Industry experts generally agree that proper tax planning takes an average of six months – the time it often takes experts to educate themselves on all available opportunities, determine the best approach, and implement the plan. When you consider that six months from today puts us in March 2013, suddenly next year’s tax season doesn’t seem so far away. If you really want to get the best tax outcomes in 2013: the time to start planning is now.
Next year’s tax climate can be best characterized by its extreme uncertainty, which will be brought on by changes resulting from the Supreme Court upholding the Affordable Care Act, as well as by a number of provisions in the Bush tax cuts that are set to expire. This level of uncertainty will make early 2013 a chaotic time for tax planning, and it makes now an even more important time to get the planning process started.
With many provisions of the Bush tax cuts set to expire at year end, starting your 2013 tax planning now means you’ll still have a chance to take advantage of some breaks that may be history by year end. Rates are set to increase on federal income taxes (from 36 percent to 39.6 percent), long-term capital gains (from a maximum tax rate of 15 percent to 20 percent), and dividends (to be taxed as ordinary income). Waiting too long to plan for 2013 may cause you to miss out on some of these tax breaks for good.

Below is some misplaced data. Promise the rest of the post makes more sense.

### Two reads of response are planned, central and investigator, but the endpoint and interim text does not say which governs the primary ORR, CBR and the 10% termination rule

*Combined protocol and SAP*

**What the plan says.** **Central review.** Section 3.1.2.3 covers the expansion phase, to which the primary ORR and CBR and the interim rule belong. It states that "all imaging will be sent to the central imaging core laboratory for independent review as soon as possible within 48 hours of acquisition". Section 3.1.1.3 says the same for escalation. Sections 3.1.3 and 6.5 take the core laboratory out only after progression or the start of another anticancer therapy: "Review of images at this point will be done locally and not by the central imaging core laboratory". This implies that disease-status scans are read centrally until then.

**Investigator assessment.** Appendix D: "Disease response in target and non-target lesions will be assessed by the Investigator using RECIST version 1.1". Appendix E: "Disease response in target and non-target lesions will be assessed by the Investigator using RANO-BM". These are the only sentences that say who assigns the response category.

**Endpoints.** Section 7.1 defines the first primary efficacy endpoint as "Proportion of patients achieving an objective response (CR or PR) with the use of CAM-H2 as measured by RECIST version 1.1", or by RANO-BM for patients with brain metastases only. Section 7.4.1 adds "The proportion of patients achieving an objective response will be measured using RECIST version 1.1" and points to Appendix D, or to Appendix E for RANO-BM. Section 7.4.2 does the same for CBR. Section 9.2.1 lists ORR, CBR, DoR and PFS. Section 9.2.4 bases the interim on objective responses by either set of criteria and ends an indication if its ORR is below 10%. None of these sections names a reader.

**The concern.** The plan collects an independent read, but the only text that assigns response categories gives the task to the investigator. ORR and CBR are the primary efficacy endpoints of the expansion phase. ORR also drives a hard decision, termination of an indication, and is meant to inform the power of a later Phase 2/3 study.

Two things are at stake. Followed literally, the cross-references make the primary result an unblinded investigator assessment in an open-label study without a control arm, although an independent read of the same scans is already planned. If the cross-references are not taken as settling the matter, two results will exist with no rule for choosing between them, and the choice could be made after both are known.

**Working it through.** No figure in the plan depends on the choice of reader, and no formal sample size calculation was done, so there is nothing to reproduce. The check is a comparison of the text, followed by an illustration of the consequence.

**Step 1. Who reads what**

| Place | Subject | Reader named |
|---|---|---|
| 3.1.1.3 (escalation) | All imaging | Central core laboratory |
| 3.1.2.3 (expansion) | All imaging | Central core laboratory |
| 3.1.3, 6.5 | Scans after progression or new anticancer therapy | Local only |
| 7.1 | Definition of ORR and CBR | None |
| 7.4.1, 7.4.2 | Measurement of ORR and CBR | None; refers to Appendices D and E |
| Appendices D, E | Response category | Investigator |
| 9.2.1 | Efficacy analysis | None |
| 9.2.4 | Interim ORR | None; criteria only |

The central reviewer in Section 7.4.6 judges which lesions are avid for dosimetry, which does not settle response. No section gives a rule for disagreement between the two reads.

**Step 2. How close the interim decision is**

Significant changes are also set to take place when it comes to the estate tax. This tax is set to increase from 35 percent this year to 45 percent next, and the lifetime exemption amount will go down from $5.12 million to $1 million – unless Congressional action is taken. These changes are likely to impact your plans for 2013, and they make it even more critical that you start the planning process immediately.
Another large tax provision certain to have an impact on many individuals is the higher Alternative Tax Exemption, or AMT patch. This exemption is set to drop from $74,450 this tax year to $45,000 next year. This means that not only will many more people have to pay the AMT patch, but the increase in taxable income will result in even more taxes that individuals pay next year. AMT may not have applied to you in the past, but this year, it may be one of many reasons for you to plan carefully for 2013.
“Regardless of what happens in Congress between now and the end of the year, people can still ensure economic stability for themselves and their future,” said Andrew Lattimer, a partner at BlumShapiro. “But the key is starting now by consulting your tax professionals while there is time to plan without being caught up in what is certain to be a chaotic early 2013.”